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A Grateful Beneficiary

News sends an old friend reeling, but he understands

He calls him Tommy. ­Tommy calls him Mr. O’Brien or, for reasons not entirely known, Grumpy.

It’s pretty much been that way since the beginning: When Bill O’Brien was coaching his son in hockey and Tommy was a state senator’s staffer. When O’Brien was one of five guys hunkered in Tommy’s Hyde Park basement plotting his first run for office. When Tommy was a city councilor and quietly slipped away from Saturday morning games at the George Wright Golf Course to attend a neighborhood meeting and ­often another at night. When Tommy shouted hello to O’Brien from behind a wall of people wanting a word with the mayor as he breakfasted at the Westbury Restaurant after church on Sundays.

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“He was a big shot, but he never acted that way,” said O’Brien a 76-year-old retired traffic investigator for the city.

O’Brien is among the hundreds, even thousands, of fiercely loyal supporters of Thomas M. Menino, a cadre that has made for an astoundingly powerful political ­machine, the sort that could be called up to create record-
making wins for Menino or help send Menino’s allies into office, most recently, US Senator Elizabeth Warren.

Yesterday, O’Brien had to breathe deeply before he talked about his friend’s decision to step down after two decades as mayor. The news left him reeling, nursing an ache deep down where loss and remembrance reside.

“I understand why he’s ­doing it. I do,” he said. “But I feel real sad.”

Worse, he said, was how he imagined his friend feeling. “I know it’s got to be killing him because he loves this job.”

O’Brien, an Irish immigrant who moved to Boston when he was 17 and settled in Roslindale after marrying, met ­Menino when he was working as a salesman and repairman at a Honeywell plant. From the beginning, O’Brien recalled Menino as a blur of activity.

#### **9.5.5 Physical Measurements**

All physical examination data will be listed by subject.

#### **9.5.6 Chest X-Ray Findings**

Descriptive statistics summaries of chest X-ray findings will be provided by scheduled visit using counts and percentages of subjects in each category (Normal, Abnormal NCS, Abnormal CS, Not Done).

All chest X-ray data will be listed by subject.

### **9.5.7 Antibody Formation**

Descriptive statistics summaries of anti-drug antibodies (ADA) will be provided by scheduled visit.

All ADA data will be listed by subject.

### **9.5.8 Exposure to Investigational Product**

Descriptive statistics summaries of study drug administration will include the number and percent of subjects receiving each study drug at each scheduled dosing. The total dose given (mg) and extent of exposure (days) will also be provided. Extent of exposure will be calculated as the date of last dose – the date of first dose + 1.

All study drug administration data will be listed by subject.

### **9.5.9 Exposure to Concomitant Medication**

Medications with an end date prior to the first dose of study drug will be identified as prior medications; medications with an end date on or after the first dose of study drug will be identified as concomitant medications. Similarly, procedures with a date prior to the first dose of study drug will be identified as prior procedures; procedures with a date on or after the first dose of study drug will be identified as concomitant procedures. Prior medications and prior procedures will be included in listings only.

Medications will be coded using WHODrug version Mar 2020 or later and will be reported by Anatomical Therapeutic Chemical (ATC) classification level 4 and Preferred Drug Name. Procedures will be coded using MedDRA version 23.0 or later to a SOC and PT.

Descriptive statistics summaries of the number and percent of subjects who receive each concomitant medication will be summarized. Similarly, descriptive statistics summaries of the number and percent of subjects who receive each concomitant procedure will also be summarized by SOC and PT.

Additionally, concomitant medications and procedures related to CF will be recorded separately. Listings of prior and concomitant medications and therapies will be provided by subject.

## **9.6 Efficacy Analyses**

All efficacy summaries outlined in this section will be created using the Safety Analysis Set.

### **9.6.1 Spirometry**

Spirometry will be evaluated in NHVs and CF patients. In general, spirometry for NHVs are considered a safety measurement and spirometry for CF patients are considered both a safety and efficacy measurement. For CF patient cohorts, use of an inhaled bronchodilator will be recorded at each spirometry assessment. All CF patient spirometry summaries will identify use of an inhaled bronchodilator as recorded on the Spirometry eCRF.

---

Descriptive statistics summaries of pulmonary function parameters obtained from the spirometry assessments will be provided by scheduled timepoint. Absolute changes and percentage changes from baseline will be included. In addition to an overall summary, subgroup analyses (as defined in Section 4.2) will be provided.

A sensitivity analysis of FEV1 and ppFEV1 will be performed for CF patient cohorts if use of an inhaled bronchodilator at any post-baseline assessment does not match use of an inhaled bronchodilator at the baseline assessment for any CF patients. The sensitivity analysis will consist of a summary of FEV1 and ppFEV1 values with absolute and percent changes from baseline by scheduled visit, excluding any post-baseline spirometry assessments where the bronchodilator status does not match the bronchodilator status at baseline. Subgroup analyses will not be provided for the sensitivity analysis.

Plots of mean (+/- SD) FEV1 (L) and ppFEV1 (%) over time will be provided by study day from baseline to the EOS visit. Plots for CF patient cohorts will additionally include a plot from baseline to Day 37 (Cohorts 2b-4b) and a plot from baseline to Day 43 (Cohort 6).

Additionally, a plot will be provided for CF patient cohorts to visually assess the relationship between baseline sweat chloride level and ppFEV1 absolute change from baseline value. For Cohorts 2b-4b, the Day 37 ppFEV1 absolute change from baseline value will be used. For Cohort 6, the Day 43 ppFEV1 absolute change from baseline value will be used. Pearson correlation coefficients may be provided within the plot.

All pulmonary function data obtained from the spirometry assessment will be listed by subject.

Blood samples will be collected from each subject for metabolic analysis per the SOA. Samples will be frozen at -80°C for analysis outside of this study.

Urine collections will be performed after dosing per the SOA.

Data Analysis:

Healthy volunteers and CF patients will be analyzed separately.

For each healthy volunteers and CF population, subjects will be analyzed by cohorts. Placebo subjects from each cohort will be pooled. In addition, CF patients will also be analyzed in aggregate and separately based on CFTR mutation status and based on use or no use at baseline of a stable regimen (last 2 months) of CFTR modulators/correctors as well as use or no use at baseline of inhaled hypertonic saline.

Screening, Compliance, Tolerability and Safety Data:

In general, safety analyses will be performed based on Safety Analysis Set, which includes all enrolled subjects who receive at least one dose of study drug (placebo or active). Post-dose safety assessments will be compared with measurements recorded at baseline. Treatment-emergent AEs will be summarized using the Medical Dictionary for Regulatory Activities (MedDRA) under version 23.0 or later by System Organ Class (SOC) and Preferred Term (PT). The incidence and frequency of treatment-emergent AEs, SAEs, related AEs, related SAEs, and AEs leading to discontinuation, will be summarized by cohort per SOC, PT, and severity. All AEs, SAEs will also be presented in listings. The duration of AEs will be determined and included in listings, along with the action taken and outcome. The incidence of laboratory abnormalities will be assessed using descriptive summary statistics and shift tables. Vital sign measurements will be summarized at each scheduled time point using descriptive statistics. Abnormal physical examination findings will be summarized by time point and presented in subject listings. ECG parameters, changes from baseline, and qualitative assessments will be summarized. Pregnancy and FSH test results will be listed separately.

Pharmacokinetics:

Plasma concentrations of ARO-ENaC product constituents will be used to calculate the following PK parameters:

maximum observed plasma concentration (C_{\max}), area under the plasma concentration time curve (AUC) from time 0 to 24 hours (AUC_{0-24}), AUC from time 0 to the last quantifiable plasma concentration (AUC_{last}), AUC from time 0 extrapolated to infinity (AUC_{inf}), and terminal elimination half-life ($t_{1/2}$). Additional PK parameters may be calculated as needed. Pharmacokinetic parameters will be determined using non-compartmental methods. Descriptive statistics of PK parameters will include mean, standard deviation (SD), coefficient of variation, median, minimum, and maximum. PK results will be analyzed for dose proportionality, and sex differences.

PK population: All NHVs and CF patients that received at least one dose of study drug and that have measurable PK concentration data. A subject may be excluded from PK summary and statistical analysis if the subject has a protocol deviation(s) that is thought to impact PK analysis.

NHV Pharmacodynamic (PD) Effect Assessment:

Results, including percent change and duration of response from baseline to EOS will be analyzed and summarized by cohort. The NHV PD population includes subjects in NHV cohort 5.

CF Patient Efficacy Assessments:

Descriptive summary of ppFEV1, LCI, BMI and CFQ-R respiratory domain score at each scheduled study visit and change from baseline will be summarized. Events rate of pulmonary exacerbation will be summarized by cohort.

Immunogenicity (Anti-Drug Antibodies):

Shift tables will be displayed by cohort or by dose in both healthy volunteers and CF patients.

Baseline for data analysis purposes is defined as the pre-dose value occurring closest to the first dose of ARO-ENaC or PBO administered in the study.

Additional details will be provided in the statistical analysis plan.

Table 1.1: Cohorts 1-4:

“When he started to run for City Council, but even before that, he never let up. He was ­always calling people, organizing things,” O’Brien called. “People couldn’t believe how he could be in so many places.”

To wit: In the midst of helping to run state Senator Joseph Timilty’s mayoral campaign, Menino was setting up tournaments for Hyde Park Youth Hockey. “Tommy was always around and willing to help out.”

In 1983, when Menino saw a political opportunity for himself, O’Brien was quick to sign on.

“People used to say, ‘What are you doing helping an ­Italian? You’re Irish,’” he said “But I just felt he was a good person, a decent person. A real good guy.”

Menino’s impact on Roslindale was soon measurable after he won a City Council seat, O’Brien said. “He did an awful lot for Roslindale. He brought the Main Streets program to Roslindale,”

So impressed was O’Brien that he went on to work on ­every Menino campaign thereafter, making signs, holding signs, working the phones. He and his wife have attended ­every one of Menino’s annual neighborhood breakfasts, some 30 by his count.

O’Brien, like so many others, was a beneficiary of Menino’s. When he lost his job in the 1990s, Menino helped him land a city job as a parking enforecment officer. When he and his wife planned a trip to Washington for their 50th anniversary, Menino arranged a White House tour and saw to it that Senator John Kerry secured the American flag that had flown over the Capitol on a day shortly before their wedding anniversary. “I am forever grateful for what he did,” O’Brien said.

Which isn’t to say that he was a sycophant.

“I used to joke with him when he’d say, ‘I’m going to work.’ I’d say, ‘I wish I had a job like that, riding around the city all day with a driver.’”

On Thursday, when the two old friends were talking by phone shortly before Menino’s scheduled address, O’Brien gingerly asked, “Are you all through?”

“Yes,” came the response.

O’Brien reassured his friend, saying, “I feel bad about it, but I understand.” Menino responded, “Ah well, It’s been 20 years. It’s time. We’ll talk about it. We’ll sit on a park bench and talk about it.”

And with that, the old friends agreed to reconvene the conversation, when the mayor was at rest.

Sarah Schweitzer can be reached at sschweitzer@­globe.com.
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